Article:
by Mike Telin
While no title was given to the CIM New Music Ensemble’s concert on Sunday, April 3, the program could have been called “Music For a Sunny Afternoon.” As the sun shone brightly through the Mixon Hall windows, guest composer Robert Paterson exclaimed, “I love this place,” before introducing his three works that take listeners on a fanciful ride though the galaxy, an intensive care unit, and a kitchen from hell.
In Star Crossing (1999), Paterson creates the sensation of traveling through the star-filled galaxy. The ensemble, conducted by the composer and featuring Audrey Whartenby (flute, piccolo, and alto flute), Zachary West (clarinet and bass clarinet), Christopher Cabrera (percussion), and Su Han Ho (piano), gave a steady, tight performance. Full of sharp, articulated rhythms as quick motifs dart from one player to the other, the work gives the illusion of dodging billions and billions of stars.
Next up was the world premiere of the quintet version of I See You (2014-16), inspired by a week the composer spent at his father’s bedside in an ICU.
Constructed in three connected sections, “Tranquillo,” a lullaby — “Sturm und Drang” (storm and stress) — and “Return,” a more somber version of the opening lullaby, Paterson’s work incorporates the recorded sounds of heartbeats, breathing, and children playing. The work ends with the overlapping sounds of the heartbeats of his father, himself, and his son (still in his mother’s womb), creating “an intimate, multi-generational, rhythmic tapestry,” Paterson writes in his composer notes.
In spite of the work’s somber genesis, Paterson’s use of Americana-flavored motives during the opening and concluding sections, coupled with the brisk tempo of the middle section, create an upbeat (no pun intended) musical atmosphere. His inventive but sparing use of electronics adds to the lush texture of the string quintet. The concluding heartbeats fade into silence. Brian Allen and Hannah Landrum (violins), Andrew Stock (viola), Kristopher Duke (cello), and Kynan Horton-Thomas (bass) gave a technically secure and emotionally nuanced performance.
Hell’s Kitchen (2014) evokes the frenetic rush that ensues during the 30 minutes before the guests arrive for a dinner party. In addition to acoustic instruments (piccolo, flute, clarinet, bass clarinet, violin, cello, percussion, and piano), the work calls for blenders, coffee grinder, cheese grater, wooden spoons, and Pyrex and metal bowls. Conductor Pablo Devigo led a tight performance of the fun work. Percussionist Hector Flores outdid himself playing precise rhythms on everything he could shake a stick at, including the kitchen sink.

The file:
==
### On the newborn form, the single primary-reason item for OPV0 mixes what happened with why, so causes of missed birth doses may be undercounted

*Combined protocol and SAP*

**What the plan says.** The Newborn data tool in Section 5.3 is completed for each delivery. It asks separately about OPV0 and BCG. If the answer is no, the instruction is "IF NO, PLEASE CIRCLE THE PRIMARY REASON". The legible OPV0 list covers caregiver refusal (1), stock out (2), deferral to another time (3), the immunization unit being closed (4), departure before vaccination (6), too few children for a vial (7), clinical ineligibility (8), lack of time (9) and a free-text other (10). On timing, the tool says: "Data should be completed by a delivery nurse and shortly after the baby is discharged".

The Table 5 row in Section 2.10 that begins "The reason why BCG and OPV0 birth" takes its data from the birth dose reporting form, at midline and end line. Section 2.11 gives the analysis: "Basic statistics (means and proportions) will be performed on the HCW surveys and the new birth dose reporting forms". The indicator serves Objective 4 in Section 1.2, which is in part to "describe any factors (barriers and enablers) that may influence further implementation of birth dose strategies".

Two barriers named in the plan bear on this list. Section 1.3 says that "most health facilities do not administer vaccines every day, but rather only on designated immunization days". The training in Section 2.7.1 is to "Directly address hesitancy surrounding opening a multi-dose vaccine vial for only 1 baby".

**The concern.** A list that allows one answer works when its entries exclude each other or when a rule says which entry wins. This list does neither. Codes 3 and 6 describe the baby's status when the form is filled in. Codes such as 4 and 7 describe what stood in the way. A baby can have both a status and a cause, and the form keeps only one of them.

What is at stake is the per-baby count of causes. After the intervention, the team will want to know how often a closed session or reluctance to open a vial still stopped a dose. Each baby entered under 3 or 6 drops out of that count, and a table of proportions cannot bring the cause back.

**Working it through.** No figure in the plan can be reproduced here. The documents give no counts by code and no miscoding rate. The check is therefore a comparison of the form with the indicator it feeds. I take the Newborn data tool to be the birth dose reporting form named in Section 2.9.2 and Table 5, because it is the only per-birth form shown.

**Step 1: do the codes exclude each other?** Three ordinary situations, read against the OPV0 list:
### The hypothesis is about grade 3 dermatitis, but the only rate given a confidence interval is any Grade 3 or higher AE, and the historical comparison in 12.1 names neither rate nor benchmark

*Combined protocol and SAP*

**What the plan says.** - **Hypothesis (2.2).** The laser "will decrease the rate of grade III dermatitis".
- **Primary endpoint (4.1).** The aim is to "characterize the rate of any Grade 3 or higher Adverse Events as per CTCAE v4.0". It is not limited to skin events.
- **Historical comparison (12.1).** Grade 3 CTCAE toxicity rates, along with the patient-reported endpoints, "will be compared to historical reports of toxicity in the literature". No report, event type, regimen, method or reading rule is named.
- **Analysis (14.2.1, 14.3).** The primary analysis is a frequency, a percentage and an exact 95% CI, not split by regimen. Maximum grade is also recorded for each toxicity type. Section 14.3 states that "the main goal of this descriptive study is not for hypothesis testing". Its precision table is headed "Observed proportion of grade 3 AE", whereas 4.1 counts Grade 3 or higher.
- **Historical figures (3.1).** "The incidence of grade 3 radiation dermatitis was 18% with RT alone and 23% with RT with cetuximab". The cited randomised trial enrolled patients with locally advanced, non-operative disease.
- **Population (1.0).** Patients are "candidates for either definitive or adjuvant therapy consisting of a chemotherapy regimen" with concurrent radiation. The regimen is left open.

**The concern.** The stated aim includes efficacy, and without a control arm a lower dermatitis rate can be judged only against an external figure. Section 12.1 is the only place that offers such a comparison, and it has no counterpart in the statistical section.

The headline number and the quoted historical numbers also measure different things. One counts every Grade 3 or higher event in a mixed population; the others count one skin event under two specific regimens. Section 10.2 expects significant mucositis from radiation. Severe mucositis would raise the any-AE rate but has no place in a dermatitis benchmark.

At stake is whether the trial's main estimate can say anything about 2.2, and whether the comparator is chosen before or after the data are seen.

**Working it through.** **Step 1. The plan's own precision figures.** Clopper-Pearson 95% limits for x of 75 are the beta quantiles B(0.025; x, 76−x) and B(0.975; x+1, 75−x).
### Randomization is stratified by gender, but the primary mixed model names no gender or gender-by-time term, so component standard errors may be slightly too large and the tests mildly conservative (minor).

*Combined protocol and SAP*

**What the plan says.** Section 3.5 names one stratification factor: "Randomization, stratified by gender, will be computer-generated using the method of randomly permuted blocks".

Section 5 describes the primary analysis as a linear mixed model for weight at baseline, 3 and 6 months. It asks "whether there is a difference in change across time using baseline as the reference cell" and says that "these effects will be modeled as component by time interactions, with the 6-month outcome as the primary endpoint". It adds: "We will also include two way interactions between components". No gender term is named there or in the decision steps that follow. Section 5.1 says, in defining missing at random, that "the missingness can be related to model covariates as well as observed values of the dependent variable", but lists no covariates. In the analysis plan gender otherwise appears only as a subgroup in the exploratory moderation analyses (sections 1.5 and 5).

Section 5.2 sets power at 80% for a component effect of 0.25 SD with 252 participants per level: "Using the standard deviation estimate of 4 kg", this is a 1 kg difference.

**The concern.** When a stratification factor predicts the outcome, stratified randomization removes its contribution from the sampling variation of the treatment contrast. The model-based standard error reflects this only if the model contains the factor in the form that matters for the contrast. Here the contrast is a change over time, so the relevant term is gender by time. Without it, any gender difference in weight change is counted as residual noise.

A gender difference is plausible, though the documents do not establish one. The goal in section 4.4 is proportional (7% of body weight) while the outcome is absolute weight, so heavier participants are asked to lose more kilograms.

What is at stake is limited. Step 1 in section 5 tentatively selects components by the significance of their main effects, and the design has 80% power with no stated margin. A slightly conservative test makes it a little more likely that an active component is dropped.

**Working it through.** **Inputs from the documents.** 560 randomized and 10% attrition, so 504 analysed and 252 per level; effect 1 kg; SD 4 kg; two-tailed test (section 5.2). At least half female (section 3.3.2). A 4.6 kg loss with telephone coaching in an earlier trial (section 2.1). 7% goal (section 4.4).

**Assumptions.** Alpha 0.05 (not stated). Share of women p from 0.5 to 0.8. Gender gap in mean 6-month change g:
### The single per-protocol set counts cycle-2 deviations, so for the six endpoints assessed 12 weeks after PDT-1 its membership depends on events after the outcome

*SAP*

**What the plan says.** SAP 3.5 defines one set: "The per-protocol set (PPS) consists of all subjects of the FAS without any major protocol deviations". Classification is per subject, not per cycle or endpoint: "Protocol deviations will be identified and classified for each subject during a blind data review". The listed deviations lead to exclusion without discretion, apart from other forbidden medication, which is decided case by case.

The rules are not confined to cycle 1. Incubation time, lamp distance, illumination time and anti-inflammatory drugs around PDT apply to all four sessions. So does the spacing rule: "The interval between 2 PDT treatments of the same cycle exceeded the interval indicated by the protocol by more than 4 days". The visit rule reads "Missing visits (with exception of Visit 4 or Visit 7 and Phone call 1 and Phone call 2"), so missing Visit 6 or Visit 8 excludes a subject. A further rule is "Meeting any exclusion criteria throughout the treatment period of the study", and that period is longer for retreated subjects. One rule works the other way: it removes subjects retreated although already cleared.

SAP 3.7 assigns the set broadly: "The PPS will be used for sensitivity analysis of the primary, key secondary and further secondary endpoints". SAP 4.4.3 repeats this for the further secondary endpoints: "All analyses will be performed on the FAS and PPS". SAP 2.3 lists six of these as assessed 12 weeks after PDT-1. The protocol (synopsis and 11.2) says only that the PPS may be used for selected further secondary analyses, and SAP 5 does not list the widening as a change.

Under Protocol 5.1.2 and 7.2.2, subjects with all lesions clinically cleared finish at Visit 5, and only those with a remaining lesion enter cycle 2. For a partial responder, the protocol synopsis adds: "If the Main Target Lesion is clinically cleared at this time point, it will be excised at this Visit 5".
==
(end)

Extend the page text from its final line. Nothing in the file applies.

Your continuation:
The second half was dedicated to a single work, Julius Eastman’s Stay On It (1973), a structured improvisation for any available group of instruments, although Eastman is to have said that a piano and vibraphone should always be included. For his roughly 25-minute work, Eastman provides only an initial “riff,” and asks the players to include “staged” pauses of silence, as well as giving them opportunities to improvise.
CIM New Music Ensemble director Keith Fitch’s imaginative approach to the work began with pianist Gabriel Novak and percussionist Christopher Cabrera onstage trading off the infectious riff. Entering from backstage one by one, their colleagues gradually joined them to play along, beginning with Nathaniel Doucette (trombone), and followed by James Stinson (trumpet), Andrew Stock, Hannah Landrum, and Audrey Whartenby. Soprano Bernadette Mondok’s soulful singing of “Stay on it, stay on it, stay on it” completed the walking jam session.
There were plenty of inventive group and solo improvisations between the repetitive riffs, as the party atmosphere built. Then each player said good-bye, exiting one by one until only Cabrera remained tapping a tambourine. This was a fun way to end the sunny Sunday afternoon program.
Published on ClevelandClassical.com April 18, 2016.
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